The process may be carried out by contacting polluted substrates, using methods like spraying, pouring or any other convenient means of applying solutions comprising the solvated electrons over e.g. a PCB-contaminated surface, or if a PCB-contaminated liquid is involved the liquid can be added to a solution of the solvated electrons and vigorously stirred. The reaction is substantially instantaneous. The solvent for the solvated electrons is then separated, such as by evaporation.
Solvated electrons can be generated chemically by dissolving an alkali metal, such as lithium, sodium or potassium, or select alkaline earth metals like calcium in a nitrogen-containing solvent, such as liquid ammonia cooled to from about -33° to about -50° C. A bright blue color indicative of the solvated electron is visible immediately. The reaction may be shown as follows: ##STR1##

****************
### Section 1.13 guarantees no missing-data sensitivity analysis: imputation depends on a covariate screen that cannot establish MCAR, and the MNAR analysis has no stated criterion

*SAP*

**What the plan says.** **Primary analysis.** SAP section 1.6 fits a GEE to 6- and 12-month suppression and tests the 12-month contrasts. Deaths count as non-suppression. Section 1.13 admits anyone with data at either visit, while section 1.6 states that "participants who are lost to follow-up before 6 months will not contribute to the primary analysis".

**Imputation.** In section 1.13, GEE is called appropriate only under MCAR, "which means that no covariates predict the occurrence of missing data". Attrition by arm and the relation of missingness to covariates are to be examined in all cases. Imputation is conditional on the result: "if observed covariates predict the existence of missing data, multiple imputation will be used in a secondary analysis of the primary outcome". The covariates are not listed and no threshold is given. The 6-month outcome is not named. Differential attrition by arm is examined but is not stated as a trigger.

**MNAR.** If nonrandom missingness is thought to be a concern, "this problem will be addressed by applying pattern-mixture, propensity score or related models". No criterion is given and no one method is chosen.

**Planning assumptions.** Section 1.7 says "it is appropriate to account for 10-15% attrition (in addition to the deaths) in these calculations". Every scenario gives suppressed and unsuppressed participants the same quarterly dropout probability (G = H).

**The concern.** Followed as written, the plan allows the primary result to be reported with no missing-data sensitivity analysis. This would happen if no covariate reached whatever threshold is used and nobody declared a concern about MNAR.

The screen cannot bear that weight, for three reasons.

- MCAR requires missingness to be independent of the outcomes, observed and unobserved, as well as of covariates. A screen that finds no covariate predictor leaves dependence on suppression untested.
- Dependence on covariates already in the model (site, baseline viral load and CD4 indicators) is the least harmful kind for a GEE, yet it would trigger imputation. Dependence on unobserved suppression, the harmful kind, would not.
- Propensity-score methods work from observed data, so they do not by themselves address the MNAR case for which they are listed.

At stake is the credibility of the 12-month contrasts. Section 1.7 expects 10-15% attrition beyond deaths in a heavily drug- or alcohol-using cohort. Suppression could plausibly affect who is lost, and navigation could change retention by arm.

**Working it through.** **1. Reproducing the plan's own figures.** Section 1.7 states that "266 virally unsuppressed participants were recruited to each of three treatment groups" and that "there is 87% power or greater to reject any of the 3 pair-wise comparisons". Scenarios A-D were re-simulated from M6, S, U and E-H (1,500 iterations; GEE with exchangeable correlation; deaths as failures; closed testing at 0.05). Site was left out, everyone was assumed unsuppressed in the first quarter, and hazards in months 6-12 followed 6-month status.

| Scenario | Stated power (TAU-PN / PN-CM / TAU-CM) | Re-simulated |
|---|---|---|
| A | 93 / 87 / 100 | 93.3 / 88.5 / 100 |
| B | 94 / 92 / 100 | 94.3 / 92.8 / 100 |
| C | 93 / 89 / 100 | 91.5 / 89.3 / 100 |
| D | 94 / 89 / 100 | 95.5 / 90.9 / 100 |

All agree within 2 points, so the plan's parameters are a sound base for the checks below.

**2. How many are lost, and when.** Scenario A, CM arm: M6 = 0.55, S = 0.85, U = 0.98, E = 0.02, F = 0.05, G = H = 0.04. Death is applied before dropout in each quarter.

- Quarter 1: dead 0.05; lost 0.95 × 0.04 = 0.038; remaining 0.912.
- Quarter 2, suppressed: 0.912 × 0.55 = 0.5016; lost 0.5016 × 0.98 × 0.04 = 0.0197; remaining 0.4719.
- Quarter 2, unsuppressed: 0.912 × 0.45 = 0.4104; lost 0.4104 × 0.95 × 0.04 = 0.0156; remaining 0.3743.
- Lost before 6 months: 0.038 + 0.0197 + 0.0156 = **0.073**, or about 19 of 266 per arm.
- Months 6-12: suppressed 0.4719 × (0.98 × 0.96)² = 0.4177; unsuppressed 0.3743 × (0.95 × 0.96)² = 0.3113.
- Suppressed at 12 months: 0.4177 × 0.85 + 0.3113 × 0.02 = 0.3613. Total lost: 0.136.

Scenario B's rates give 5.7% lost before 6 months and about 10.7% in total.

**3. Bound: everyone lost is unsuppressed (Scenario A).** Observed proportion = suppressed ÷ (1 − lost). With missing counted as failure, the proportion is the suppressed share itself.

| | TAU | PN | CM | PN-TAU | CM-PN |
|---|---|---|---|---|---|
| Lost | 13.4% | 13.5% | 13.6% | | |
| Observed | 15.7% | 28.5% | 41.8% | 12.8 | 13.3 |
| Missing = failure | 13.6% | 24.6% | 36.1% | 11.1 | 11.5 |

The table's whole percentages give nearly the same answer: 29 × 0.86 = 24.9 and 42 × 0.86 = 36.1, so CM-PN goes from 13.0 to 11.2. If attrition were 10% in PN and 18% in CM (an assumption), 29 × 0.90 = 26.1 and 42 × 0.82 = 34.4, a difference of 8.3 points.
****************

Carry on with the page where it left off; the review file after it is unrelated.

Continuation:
In solvating, molecules of the solvent around the charged species provide stability so that lithium ions, for example, do not react with solvated electrons. The liquid ammonia being a relatively non-reactive solvent is capable of solvating electrons giving them some useful life. The ammonia is preferably maintained at a temperature below its boiling point in order to slow down the reaction and prevent the formation of hydrogen as shown below: ##STR2##